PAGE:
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TO THE MARQUIS DE LA FAYETTE - Thomas Jefferson, The Works, vol. 12 (Correspondence and Papers 1816-1826) 
The Works of Thomas Jefferson, Federal Edition (New York and London, G.P. Putnam’s Sons, 1904-5). Vol. 12.
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TO THE MARQUIS DE LA FAYETTE
Monticello, May 14, 1817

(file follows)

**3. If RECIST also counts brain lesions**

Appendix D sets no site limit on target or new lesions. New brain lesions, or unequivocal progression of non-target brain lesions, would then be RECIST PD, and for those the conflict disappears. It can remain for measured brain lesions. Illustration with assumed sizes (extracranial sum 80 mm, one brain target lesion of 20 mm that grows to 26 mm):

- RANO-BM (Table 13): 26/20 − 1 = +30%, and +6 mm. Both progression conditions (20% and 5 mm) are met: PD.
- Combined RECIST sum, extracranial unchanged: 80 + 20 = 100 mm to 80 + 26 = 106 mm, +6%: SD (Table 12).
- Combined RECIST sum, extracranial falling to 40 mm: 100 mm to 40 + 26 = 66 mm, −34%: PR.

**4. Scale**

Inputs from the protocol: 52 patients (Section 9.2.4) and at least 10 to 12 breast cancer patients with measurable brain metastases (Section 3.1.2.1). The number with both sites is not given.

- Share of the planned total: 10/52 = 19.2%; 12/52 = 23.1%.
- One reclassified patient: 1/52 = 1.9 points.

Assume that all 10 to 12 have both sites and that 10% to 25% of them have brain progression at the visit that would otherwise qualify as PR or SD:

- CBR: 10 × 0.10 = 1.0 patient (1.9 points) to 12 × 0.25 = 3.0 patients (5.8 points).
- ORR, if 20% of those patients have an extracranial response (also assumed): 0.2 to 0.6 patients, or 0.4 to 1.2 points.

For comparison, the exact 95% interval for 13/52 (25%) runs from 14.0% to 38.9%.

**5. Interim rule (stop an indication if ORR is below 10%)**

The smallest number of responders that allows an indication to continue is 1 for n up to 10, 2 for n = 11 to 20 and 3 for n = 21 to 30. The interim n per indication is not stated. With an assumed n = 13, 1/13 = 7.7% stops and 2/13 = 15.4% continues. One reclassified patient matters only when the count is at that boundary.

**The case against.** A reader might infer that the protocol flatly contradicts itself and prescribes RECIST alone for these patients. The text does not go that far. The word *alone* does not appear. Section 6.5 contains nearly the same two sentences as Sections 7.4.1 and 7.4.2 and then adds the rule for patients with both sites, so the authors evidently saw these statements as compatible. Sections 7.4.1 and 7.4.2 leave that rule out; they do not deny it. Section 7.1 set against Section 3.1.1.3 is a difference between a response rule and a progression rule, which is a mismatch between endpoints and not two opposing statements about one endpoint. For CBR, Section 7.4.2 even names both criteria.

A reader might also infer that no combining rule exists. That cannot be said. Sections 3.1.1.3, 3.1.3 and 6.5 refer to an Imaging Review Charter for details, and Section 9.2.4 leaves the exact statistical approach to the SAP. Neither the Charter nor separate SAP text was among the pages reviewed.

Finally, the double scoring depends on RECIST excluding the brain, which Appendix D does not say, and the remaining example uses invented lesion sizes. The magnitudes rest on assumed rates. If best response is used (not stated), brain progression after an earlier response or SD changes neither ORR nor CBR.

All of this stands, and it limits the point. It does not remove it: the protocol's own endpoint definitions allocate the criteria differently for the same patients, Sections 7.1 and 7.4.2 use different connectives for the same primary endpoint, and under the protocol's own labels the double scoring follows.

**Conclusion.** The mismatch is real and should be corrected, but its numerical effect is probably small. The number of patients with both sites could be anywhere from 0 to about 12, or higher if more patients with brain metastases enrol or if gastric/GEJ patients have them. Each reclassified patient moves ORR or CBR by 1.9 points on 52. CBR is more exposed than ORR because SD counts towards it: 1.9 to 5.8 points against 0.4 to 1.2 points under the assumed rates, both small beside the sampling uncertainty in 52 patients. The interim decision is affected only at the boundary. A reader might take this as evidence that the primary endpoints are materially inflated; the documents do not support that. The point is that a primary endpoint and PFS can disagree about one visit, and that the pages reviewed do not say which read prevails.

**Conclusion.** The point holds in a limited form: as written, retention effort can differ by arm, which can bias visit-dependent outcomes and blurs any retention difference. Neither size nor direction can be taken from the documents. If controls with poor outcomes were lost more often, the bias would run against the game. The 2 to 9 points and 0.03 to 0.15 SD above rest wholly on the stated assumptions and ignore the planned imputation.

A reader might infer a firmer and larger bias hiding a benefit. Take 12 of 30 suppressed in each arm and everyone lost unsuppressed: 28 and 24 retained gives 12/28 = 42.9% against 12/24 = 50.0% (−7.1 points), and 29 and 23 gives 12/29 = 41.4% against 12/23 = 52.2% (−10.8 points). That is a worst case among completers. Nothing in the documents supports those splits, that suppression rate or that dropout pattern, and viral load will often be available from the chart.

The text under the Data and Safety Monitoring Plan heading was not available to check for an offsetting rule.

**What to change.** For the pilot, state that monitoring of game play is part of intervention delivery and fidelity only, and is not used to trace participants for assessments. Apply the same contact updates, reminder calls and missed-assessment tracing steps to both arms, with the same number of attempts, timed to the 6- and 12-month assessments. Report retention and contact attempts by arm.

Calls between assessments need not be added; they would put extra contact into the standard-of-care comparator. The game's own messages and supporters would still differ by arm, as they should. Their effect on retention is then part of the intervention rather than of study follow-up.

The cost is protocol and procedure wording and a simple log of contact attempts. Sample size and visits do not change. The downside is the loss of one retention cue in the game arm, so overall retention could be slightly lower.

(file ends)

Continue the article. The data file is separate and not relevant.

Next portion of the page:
Although, dear Sir, much retired from the world, and meddling little in its concerns, yet I think it almost a religious duty to salute at times my old friends, were it only to say and to know that “all’s well.” Our hobby has been politics; but all here is so quiet, and with you so desperate, that little matter is furnished us for active attention. With you too, it has long been forbidden ground, and therefore imprudent for a foreign friend to tread, in writing to you. But although our speculations might be intrusive, our prayers cannot but be acceptable, and mine are sincerely offered for the well-being of France. What government she can bear, depends not on the state of science, however exalted, in a select band of enlightened men, but on the condition of the general mind. That, I am sure, is advanced and will advance; and the last change of government was fortunate, inasmuch as the new will be less obstructive to the effects of that advancement. For I consider your foreign military oppressions as an ephemeral obstacle only.